Garrison Fewell was born on October 14, 1953 in Charlottesville, Virginia but was raised in Philadelphia, Pennsylvania. He started playing the stride guitar when he was 11 years old and becoming interested in acoustic blues, he turned to the music of Reverend Gary Davis, Fred McDowell, and Mississippi John Hurt. During the early ’70s, Fewell embarked on a tour that took him to Pakistan, Iran, Turkey, and Afghanistan. Three years later he returned to the States, became a jazz student of Pat Martino and Lenny Breau, earned a degree from Berklee College of Music and by 1977 was teaching at his alma mater.
As part of a new exchange program set up between Berklee and Holland’s Rotterdam Conservatory in 1988, Garrison also taught in Rotterdam, worked with Dutch musicians and performed at the North Sea Jazz Festival. The guitarist settled in Paris the following year, playing jazz and teaching at the American School of Modern Music and played the Umbria Jazz Festival. For the next several years he taught and performed around Europe gaining more and more popularity.
In 1993 his relative obscurity at home changed with the recording of his album A Blue Deeper Than the Blue, bringing him to the attention of jazz lovers. It also bestowed upon him a number of honors with inclusion into the Coda Magazine and United Press International lists of the year’s ten best and the Boston Music Awards named the debut Best Jazz Album of the Year. Guitarist Garrison Fewell continues to perform, record, teach and tour.
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Vic Juris was born Victor E. Jurusz, Jr. on September 26, 1953 in New Jersey and started to play guitar around age 10, inspired by rock and roll legend Chuck Berry. He was self taught and played in many local rock and R&B bands around New Jersey as soon as he could.
Not long after he started playing professionally did he discover jazz and classical music and from then on it was a love affair with jazz. With an impeccable fluid approach to harmony and accompaniment, great writing style, a nice “blend” within the band, phenomenal chops, unique phrasing, advanced rhythmic ideas and concepts for improvisation Juris easily gained the respect of jazz musicians on the circuit and was not at a loss for work.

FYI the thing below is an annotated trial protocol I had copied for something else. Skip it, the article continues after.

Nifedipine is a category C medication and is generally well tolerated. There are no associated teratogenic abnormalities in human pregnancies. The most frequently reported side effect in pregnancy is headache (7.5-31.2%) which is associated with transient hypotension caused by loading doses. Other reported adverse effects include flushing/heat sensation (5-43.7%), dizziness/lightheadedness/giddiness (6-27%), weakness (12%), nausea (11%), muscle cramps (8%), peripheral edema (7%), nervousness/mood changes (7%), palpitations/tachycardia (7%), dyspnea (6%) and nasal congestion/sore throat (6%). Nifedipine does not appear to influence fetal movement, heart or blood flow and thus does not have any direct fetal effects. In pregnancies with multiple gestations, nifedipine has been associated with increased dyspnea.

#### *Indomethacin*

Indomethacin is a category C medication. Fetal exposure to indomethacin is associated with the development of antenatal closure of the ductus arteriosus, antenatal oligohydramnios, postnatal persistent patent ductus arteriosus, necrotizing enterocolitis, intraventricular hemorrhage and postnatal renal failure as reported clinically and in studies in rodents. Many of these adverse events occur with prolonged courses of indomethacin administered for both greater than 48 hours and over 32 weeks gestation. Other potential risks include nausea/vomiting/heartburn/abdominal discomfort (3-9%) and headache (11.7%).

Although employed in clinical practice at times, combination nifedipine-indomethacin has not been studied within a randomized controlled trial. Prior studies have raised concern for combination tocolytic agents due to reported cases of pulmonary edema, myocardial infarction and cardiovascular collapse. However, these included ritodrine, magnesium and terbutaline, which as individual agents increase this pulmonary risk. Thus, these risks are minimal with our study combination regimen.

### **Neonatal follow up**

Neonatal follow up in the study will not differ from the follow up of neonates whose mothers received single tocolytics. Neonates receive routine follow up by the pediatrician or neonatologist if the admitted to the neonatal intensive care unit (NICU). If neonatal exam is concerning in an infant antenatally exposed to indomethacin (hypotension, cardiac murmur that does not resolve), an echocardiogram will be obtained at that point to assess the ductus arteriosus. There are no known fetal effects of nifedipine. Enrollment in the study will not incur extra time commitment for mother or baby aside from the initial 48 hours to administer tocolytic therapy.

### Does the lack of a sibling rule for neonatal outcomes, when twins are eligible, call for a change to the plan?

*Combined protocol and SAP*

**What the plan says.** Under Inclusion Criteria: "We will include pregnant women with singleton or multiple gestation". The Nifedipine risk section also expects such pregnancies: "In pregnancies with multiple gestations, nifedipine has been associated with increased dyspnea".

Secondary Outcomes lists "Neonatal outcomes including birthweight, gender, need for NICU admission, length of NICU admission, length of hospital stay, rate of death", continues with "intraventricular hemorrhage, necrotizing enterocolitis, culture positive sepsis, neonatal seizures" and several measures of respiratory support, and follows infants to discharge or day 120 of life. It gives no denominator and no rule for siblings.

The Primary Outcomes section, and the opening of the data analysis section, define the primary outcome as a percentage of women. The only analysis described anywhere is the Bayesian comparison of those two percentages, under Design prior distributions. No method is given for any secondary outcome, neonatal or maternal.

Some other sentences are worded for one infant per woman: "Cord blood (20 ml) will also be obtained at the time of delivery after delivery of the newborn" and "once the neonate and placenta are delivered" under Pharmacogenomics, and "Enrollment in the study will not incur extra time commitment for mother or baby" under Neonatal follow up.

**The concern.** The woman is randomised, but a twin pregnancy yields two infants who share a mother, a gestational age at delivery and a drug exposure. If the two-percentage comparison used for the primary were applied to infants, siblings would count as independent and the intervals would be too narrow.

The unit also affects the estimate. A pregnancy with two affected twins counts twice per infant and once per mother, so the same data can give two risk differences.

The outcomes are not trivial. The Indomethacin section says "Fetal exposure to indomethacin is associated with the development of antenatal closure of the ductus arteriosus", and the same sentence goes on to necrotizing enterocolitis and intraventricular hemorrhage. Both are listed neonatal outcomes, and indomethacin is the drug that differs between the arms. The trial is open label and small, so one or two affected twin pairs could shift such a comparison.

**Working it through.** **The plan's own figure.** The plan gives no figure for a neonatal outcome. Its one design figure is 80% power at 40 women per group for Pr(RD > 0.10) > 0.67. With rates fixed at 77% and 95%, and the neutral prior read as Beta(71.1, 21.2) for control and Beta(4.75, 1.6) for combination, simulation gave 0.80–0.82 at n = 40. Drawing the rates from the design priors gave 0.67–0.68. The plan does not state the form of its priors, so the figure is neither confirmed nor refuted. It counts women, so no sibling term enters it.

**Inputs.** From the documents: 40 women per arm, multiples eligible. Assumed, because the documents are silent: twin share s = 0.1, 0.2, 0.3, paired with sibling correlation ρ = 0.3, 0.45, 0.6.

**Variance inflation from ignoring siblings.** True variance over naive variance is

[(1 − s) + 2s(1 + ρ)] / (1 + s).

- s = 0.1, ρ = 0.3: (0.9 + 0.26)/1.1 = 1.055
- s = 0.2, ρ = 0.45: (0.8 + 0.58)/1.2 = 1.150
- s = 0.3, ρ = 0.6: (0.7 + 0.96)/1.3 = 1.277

In the early 70s Vic played with Lyn Christie, made his first recordings with Eric Kloss, then joined Barry Miles working with him well into the Eighties. He recorded with Richie Cole, released his first album as a leader in the late 70s, and played with Don Patterson, Wild Bill Davis, Jimmy Smith, and Mel Torme.
He put together his own quartet in 1981, recorded for Muse and Steeplechase record labels, then became increasingly in demand as a sideman working with Bireli Lagrene, Larry Coryell, Dave Liebman, Jeanie Bryson, Gary Peacock, Judi Silvano, Lee Konitz and the list goes on.
As an educator Juris has held teaching positions at The New School for Jazz and Contemporary Music, Mason Gross School of the Arts, William Patterson and Lehigh Universities. Also a composer, his “Horizon Drive” was sampled in 1994 by Gang Starr on their Mass Appeal song. Guitarist Vic Juris continues to perform and record.
Charlie Lee Byrd was born on September 16, 1925 in Suffolk, Virginia but grew up in Chuckatuck, Virginia and his father taught him to play the acoustic steel guitar at age 10. He went on to Virginia Polytechnic Institute, served in the Army and played in the Special Services band in Paris. Returning to New York he studied composition at Hamett National Music School, taking up classical guitar.
Charlie moved to Washington, D.C. in 1950 and studied classical guitar with Sophocles Papas, then with Andre Segovia. By 1957 he teamed up with bassist Keter Betts and started gigging around D.C. for two years, joined Woody Herman for a State Department goodwill tour.